This week, both Afghanistan’s President Ashraf Ghani and Abdullah Abdullah, its Chief Executive Officer (yes, CEO — he’s joked about this acronym, recently saying that it was like being a prime minister, but not fully) visited the United States to express gratitude and shore up continued American support for their country. The trip was well received by American politicians and Ghani’s address to a joint session of Congress was met with multiple standing ovations.
On Thursday, I attended a forum with Abdullah Abdullah at the Brooking Institution in Washington, DC. Abdullah, echoing statements made by Ghani, emphasized his government’s gratitude for American assistance, as well as a desire for continued cooperation with the United States on both economic and security matters. If one were to understand this in terms of the entire Middle East-South Asia region, this is an extraordinary sentiment. Most other American actions in the region — in Iraq, Syria, and Libya, for example — probably did more harm than good overall. Afghanistan, however, is one place where American action slowly helped a nation become a better place, albeit slowly and painfully.
A continued U.S. presence in Afghanistan would help the country continue its slow rise toward stability and should be welcomed by all parties in the region, lest an ungoverned space emerge in the heart of Asia. U.S. President Barack Obama’s decision to keep 9,800 American troops in Afghanistan to the end of the year, at the request of the Afghan government, should be seen as a positive development, because it is supported by most Afghans and could lead to a positive outcome. Interventions should be rare and measured, but when they are on a successful trajectory, they should not be abandoned just because other ill-advised interventions did not work. Afghanistan has improved drastically since the overthrow of the Taliban in 2001, with warlord activity declining and education and women’s rights improving, though slowly.
One point that Abdullah touched on quite frequently is the need for Afghanistan to move toward a decentralized (but not ungoverned) political system, instead of concentrating power in a president who can only be changed every five years. The president also appoints all of the country’s 34 provincial governors, meaning that locals do not get a say in electing their own leaders. In a country as diverse, mountainous, and ethnically fragmented as Afghanistan, this level of centralization seems excessive. A winner-take-all presidential system in a country as diverse as Afghanistan leaves many groups cut out of power. Most of Afghanistan’s neighbors in South Asia, such as India, Pakistan, and Nepal, are parliamentary democracies and have diffused political tensions through distributing power.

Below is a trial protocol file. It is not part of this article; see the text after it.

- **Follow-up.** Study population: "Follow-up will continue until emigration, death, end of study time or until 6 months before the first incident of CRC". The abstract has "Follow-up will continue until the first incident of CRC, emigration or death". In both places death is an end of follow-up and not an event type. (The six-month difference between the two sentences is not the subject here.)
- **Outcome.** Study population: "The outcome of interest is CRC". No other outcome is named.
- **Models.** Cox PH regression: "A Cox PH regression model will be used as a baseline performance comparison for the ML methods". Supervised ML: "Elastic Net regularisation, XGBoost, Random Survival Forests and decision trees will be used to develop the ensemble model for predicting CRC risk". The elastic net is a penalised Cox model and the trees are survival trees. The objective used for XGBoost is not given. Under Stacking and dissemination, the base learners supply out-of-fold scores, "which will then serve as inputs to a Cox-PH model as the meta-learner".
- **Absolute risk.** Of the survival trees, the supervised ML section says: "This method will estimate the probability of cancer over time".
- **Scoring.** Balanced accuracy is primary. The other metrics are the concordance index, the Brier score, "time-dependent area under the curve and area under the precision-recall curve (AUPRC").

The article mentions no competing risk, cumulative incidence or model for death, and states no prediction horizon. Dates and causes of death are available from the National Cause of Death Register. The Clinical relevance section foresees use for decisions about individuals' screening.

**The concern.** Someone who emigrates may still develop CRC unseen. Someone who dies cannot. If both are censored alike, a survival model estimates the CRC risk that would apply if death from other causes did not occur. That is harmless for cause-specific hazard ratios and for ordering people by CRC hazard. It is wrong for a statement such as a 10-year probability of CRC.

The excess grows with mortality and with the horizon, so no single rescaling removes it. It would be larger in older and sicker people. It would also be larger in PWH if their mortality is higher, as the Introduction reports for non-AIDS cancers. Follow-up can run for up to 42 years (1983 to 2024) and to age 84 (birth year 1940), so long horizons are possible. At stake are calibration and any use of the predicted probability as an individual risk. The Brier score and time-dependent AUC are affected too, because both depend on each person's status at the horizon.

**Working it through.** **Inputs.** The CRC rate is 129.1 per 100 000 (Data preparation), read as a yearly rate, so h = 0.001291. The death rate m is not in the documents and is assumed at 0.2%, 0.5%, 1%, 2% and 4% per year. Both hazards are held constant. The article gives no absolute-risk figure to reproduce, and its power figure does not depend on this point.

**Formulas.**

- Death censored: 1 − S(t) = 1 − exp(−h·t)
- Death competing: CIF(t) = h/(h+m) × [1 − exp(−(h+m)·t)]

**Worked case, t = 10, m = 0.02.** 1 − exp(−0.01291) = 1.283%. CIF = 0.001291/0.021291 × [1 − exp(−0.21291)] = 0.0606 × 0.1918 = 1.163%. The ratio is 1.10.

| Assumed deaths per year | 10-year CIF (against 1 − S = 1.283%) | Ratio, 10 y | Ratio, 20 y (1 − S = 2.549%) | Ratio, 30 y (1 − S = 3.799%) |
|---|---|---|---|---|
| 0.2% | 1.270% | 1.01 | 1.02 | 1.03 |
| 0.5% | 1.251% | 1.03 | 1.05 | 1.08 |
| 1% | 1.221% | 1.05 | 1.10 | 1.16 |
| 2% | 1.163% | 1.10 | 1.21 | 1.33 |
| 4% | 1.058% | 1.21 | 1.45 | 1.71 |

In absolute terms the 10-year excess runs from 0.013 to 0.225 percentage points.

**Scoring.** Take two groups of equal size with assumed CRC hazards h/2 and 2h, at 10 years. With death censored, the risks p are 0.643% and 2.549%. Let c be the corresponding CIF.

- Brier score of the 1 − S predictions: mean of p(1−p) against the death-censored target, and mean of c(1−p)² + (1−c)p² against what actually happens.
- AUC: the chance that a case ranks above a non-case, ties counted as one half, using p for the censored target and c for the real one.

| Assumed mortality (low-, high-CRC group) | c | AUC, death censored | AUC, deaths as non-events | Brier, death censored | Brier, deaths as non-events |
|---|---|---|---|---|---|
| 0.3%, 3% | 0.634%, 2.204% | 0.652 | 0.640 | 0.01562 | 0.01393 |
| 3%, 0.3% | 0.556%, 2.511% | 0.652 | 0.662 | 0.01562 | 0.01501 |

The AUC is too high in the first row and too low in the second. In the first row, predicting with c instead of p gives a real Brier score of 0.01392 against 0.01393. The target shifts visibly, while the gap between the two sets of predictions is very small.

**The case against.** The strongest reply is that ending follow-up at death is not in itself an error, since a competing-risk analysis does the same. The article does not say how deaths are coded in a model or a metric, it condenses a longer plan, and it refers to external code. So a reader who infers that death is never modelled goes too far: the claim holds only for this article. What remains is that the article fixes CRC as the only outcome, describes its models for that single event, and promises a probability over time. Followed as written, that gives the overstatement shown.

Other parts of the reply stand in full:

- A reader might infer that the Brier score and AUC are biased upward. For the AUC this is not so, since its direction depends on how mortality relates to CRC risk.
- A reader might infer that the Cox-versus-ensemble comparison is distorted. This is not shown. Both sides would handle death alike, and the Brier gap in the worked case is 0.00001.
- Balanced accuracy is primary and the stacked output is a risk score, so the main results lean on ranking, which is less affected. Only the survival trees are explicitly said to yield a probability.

A switch to a parliamentary system would solve many of these issues, Abdullah argues, noting that Afghanistan should not risk dysfunction after each presidential election, all of which have been contested. Generally, non-Pashtun ethnic groups in Afghanistan favor decentralization more than Pashtuns, since centralization generally projects Pashtun influence across Afghanistan. Afghanistan’s previous leader, President Hamid Karzai, opposed decentralization and parliamentary government for the same reason that other individuals support it: Afghanistan is a deeply fragmented, mountainous country, and a decentralized government could tear the country apart.
However, as part of the deal that led to the unity government between Ghani and Abdullah after last year’s contested presidential election, Afghanistan will move gradually toward a more parliamentary system, though it is unclear to what extent Ghani will enable changes to go through. It is also unclear who the figurehead head of state would be in such a system: a president, as in India, or perhaps the old monarchy. Many American officials have also expressed support for a change to Afghanistan’s constitution, arguing that the system needs to be set up in a more inclusive way. This is ironic considering that the United States initially pushed for a strong president, modeled off of the American system, when the Afghan Constitution was drafted in 2004 — a doubly strange decision because American-occupied Iraq and Japan both ended up with parliamentary systems.
Several studies and political scientists have indicated that parliamentary systems lead to freer countries and less government deadlock as the executive and legislative functions are not diametrically opposed to each other. Presidential systems in developing countries tend to gradually concentrate power in the office of the executive. The path that Afghanistan takes will largely depend on how well Ghani and Abdullah can compromise and agree on the core issues of the form of governance that Afghanistan will have. While Afghanistan will probably make some moves in this direction in other to decrease political problems in the near future, larger changes will probably have to wait until more pressing issues — economics and security — are first dealt with.